Open mics and open jams are not a big part of the culture in Sao Paulo. I heard back from my friend that she had gone to the first place and stayed longer and it had been quite a success. She then went on to the second place, and I have to tell her still why I did not show up.
Okay. Now. I do not want my faithful – or even unfaithful – readers of this blog to think that my worldwide open mic and open jam adventure ended on a failure. In fact, I there is a complete other part to this year’s adventure, which I have mentioned several times on this blog, and in that area, the visit to Sao Paulo was a huge success. My goal this year, one of my projects, was to record myself on my little Roland R26 recorder playing music in every country I visited, playing with a local musician. This I succeeded at: 20 countries, including France (although I have to get back to that part in tomorrow’s post), and Brazil was no exception.
The first day I was there, on the Thursday, I went to the aforesaid Bruno’s apartment and we played music for hours. It represented the only break from work I have had for 3 weeks – aside from the open mics in Austin – and together we played my songs, with me on vocals and guitar, and Bruno accompanying on guitar, keyboards and drums. He also sang some of his songs. The part we recorded on the Roland was with me playing my song and singing and playing my guitar, and Bruno playing drums.
Unlike in any of the other countries where I recorded, however, this little experiment turned out to be massively productive, as we chose to play a song that I wrote recently, but for which there was still a question mark hanging over it as to whether I had truly found the right structure. Bruno listened to me play it a couple of times, then he played along. Then he said immediately that he thought he detected a problem. We discussed it, and while my first reaction was that I did not want to write more lyrics to it, my second reaction was that I suddenly realized I did NOT have to write more lyrics, but just change the order of the lyrics and parts of the song. So we did it again, with me changing the structural order but using exactly the same lyrics, verses, chorus and bridge. It worked better than ever.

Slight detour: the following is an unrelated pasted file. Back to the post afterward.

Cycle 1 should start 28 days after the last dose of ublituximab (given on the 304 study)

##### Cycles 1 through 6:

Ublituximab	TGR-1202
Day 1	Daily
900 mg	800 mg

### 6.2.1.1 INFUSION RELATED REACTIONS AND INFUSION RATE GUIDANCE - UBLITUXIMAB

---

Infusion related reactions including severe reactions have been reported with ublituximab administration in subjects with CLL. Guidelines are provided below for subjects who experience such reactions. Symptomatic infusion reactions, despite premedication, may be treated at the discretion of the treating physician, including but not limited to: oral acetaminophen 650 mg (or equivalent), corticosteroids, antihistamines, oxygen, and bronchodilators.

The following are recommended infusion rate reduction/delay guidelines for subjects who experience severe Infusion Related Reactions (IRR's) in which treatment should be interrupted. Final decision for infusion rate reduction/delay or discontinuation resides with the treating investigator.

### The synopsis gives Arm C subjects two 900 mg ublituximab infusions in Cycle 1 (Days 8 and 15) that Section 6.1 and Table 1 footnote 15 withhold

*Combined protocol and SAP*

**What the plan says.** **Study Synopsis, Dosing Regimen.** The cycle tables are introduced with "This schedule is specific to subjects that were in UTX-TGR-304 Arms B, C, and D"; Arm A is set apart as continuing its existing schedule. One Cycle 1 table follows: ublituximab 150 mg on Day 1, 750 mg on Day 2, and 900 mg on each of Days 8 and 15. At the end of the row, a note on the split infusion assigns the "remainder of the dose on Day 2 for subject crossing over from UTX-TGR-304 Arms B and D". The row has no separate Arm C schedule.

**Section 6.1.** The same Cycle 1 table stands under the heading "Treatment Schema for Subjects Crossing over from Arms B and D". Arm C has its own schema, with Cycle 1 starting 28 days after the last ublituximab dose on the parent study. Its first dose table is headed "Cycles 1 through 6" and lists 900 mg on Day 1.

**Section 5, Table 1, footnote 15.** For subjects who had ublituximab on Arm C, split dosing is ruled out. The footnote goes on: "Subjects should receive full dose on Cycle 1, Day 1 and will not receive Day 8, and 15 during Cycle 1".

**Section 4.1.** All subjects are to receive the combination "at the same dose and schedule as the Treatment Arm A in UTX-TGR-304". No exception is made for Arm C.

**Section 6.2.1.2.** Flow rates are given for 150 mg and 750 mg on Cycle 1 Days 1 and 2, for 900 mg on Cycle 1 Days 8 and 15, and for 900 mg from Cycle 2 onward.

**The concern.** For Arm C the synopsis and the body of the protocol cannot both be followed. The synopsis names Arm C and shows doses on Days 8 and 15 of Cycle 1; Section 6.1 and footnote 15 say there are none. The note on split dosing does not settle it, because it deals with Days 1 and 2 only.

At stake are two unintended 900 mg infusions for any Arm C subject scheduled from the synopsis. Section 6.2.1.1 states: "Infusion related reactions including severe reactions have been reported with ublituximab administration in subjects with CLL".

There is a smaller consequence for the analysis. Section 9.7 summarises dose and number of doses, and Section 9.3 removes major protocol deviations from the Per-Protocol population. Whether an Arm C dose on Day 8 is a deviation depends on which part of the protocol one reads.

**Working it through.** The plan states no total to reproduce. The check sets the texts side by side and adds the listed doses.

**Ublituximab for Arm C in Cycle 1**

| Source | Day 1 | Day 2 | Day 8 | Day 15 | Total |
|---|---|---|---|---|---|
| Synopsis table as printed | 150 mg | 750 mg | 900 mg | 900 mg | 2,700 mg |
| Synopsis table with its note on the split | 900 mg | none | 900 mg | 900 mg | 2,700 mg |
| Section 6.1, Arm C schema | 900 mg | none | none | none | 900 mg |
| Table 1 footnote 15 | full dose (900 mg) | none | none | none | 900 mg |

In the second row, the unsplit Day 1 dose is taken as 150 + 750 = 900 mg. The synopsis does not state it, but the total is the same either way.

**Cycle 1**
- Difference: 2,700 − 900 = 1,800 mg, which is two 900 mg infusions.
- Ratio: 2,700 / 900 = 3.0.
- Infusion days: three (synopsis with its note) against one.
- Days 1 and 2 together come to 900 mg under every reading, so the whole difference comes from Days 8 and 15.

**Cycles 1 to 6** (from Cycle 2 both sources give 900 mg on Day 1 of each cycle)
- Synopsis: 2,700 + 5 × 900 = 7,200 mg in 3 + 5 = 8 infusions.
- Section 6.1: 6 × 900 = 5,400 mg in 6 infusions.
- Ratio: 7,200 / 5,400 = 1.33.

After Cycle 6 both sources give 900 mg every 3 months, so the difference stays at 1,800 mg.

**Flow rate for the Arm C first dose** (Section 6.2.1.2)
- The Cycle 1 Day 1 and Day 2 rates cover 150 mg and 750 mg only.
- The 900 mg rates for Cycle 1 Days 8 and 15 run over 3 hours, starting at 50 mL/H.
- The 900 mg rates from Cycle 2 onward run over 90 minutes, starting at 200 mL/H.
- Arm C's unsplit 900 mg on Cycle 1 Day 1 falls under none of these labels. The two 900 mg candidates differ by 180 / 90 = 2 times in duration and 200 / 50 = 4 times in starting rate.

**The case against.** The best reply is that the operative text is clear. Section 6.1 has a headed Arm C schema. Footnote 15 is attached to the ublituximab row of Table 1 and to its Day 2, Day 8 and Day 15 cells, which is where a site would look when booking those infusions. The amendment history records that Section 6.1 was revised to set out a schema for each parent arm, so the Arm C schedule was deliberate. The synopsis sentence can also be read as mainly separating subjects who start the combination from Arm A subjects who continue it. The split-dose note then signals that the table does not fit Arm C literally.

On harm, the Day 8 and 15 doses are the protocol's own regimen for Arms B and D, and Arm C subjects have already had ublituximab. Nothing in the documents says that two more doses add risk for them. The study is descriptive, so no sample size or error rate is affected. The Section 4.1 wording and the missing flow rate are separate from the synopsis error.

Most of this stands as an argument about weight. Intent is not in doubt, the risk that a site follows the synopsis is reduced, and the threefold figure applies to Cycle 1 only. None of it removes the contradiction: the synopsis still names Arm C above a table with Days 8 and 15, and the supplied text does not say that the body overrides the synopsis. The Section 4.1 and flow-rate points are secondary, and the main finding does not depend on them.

Now, this was all possible because Bruno Santos – who was born in Brazil but grew up on just about every continent except the really cold one – is one kick-ass musician. I wrote extensively about him and his album last year, and he continues to develop his music and musicianship – the keyboards being a recent addition – and I predict a brilliant career for this guy. In fact, I know that his self-made album – where he plays all instruments and produced the thing himself – is selling steadily and has had huge media attention in Brazil.
So the long and short of this long and involved, if late, report, is that the Brazil weekend went beautifully in terms of me playing music in Brazil, and I COULD have played in that last Sunday night jam. But I decided for once that I had achieved enough, and needed sleep more than anything else in an effort at preparing for the coming two nights of sleep on the flights and days in the airports. I left Brazil walking on the clouds – literally – especially after that telephone call offering me the gig in Paris as soon as I arrived. More on my delight over that one, in tomorrow’s post.